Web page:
Geometric construction of bottom reservoir surface

Input for trap capacity is in most cases a set of depths and areas of the top reservoir surface (contoured trap) in combination with a gross reservoir thickness. If also contours are given for the base reservoir, the stratigraphic trap option can be used, which is more or less a wedge-shaped reservoir. The following assumes a structural trap of which only the top reservoir shape is described. In similar folding style, the same information is describing the base reservoir, as this would be shifted down over the thickness of the gross reservoir, retaining its shape. In parallel folding this is not the case and the position of the base reservoir must be constructed to obtain depths/areas for the base reservoir.

Areas at top reservoir are given at a number of contour levels. The gross thickness g is a constant which has to be used to find the base reservoir. For similar folding this should be at a vertical distance g from the top reservoir, but for the parallel style it should be at a distance g perpendicular to the top reservoir, as explained in the Trap Description page:

Note that the parallel style, when a fold is narrow, can give rise to a "space deficiency" in the core of an anticline, which precludes a solution occasionally.

Calculating base reservoir from top reservoir

The following is a two-dimensional solution for the case of a contoured dip closure, where it is reasonable to assume an elliptic shape of the contour areas, or a half-ellipse for a fault closure. The case of a monocline is different and is treated separately.

  1. Slice the top reservoir into n slices to form an array of interpolated areas. The interpolation is done on the areas, not on the radii of equivalent circles.
  2. Each area is assumed to be a circle with area π*r. so the "equivalent" radius r can be derived from the areas. Form an array with the equivalent radius at each depth slice.
  3. Imagine a vertical section through the trap. Take an arbitrary point Pi at top reservoir. The coordinates of this point are zi and ri.

    The coordinates we want to know are rx and zx, situated at the base of the reservoir. We note that the angle ( occurs in the triangle with the side d as well as in the triangle PiQS with the side g. From the two triangles we derive:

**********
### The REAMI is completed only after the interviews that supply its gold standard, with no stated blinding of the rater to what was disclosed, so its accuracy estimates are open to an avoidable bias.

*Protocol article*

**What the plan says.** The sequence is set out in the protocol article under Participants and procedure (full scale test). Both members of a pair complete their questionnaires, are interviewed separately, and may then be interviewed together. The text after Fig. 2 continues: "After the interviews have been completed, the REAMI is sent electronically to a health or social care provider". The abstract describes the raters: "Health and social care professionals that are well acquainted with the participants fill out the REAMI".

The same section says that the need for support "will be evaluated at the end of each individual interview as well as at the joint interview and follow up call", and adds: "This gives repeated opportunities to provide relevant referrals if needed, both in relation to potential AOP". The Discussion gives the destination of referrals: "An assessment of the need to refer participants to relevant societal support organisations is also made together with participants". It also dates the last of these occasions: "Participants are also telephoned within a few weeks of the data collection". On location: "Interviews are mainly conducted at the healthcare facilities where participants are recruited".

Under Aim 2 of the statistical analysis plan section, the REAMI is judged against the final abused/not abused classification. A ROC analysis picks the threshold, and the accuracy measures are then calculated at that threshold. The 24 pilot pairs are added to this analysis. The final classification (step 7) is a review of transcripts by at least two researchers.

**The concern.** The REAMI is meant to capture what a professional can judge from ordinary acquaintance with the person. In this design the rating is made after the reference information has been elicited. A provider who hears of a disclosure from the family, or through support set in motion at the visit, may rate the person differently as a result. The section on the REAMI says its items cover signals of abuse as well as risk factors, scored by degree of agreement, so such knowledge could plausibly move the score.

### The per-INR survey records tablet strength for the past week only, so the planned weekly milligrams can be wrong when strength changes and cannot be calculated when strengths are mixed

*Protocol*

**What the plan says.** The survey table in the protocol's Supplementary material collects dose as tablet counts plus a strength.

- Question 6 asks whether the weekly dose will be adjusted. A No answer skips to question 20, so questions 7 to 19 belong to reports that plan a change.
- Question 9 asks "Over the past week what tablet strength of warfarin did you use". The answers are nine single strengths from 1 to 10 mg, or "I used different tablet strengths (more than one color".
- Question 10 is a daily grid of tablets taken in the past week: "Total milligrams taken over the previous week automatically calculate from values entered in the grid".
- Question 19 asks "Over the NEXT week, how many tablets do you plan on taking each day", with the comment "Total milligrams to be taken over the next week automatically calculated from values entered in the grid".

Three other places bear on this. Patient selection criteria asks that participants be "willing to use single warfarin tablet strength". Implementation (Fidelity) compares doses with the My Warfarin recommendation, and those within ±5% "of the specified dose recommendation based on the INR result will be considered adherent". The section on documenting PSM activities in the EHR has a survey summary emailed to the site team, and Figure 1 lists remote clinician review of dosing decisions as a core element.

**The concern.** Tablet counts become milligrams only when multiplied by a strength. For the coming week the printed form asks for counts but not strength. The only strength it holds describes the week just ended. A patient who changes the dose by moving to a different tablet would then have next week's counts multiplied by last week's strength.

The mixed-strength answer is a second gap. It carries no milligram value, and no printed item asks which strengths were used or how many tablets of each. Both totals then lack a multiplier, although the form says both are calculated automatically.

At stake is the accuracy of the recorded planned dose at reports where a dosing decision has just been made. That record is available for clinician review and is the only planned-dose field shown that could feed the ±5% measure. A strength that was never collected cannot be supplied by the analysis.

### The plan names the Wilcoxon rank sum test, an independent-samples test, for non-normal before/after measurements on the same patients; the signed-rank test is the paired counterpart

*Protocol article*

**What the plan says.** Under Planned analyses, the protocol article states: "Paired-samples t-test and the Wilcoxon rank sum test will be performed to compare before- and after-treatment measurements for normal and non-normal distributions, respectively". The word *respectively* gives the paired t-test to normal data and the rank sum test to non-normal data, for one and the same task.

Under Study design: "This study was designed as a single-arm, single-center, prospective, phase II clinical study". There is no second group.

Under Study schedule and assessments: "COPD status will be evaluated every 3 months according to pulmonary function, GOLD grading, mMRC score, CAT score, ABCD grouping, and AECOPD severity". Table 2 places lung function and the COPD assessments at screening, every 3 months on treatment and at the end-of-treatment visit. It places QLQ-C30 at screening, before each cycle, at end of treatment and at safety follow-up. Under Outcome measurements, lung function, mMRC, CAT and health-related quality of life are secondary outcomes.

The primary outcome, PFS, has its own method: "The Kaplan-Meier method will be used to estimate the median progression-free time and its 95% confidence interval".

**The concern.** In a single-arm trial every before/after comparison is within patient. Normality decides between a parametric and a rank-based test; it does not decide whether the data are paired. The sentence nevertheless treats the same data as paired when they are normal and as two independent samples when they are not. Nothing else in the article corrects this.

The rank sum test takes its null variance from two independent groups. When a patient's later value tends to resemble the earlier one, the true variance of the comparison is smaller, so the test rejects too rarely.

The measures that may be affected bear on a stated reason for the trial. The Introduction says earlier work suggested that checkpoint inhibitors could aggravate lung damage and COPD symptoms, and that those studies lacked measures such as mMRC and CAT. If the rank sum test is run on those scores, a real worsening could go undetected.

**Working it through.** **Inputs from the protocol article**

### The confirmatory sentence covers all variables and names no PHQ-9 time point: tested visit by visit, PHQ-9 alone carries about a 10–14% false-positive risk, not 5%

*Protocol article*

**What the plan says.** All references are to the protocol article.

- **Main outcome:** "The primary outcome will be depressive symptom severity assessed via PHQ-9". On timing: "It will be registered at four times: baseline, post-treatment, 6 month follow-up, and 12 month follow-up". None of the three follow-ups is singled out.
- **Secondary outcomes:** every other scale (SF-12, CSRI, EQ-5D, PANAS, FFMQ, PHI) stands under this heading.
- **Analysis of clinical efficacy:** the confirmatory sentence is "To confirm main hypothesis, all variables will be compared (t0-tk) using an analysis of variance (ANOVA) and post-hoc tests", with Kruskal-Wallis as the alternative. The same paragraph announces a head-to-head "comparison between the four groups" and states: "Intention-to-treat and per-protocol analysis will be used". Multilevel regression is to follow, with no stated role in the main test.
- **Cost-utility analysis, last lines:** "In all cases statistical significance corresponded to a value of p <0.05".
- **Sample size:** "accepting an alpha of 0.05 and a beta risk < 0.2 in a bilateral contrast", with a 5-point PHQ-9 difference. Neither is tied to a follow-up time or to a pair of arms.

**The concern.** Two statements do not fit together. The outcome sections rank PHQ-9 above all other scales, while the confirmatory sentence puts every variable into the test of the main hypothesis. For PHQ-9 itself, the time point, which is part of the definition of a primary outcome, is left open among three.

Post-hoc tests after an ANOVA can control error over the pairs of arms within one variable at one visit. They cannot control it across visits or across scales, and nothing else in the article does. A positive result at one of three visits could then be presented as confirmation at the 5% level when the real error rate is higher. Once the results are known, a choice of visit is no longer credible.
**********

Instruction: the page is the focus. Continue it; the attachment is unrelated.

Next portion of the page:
and the sine and cosine of φ.

    Using the triangle PiQS we find:


    With these formulas the coordinates of the base points can be constructed for each point of the top reservoir. However a problem arises if the slope of the top reservoir changes, as it normally will do. In the first place, if the dip increases, there are too many zx at a given slice level and secondly, if the dip decreases, there are not enough zx to describe the base. If there is more than one base point for a given depth slice, we can choose to ignore the surplus, or, we might average them. In the case of too few, the gap may be closed by a simple linear, or more sophisticated interpolation. Some experimentation of a known model, such as the half sphere would indicate which solution is the most natural. A requirement might be, for instance, that dips of the base should not change too abruptly.

    A boundary case can occur, given a steep dip of the top reservoir and a large g. Then rx can become negative. The depth zx will always be positive and hence does not present a problem. The meaning of a negative rx is the so-called "space deficiency" that can occur when layers are intensely folded. Here we can only set the rx to zero in such case. The consequence of this problem is that it becomes doubtful to apply the concentric folding to many reservoir/seal pairs. Geologically, a set of concentric folds stacked in a vertical sequence may not be tenable. However, a layered reservoir might be modeled as concentric.

    The area at a given depth is given for the top reservoir. For the bottom reservoir it has to be estimated by first obtaining the radius of the area as explained above. If the length and width of the trap are the same then the area becomes

    Most traps will have different shapes than circular domes. This means that the rx must be calculated for the length and for the width separately. Then we obtain the area as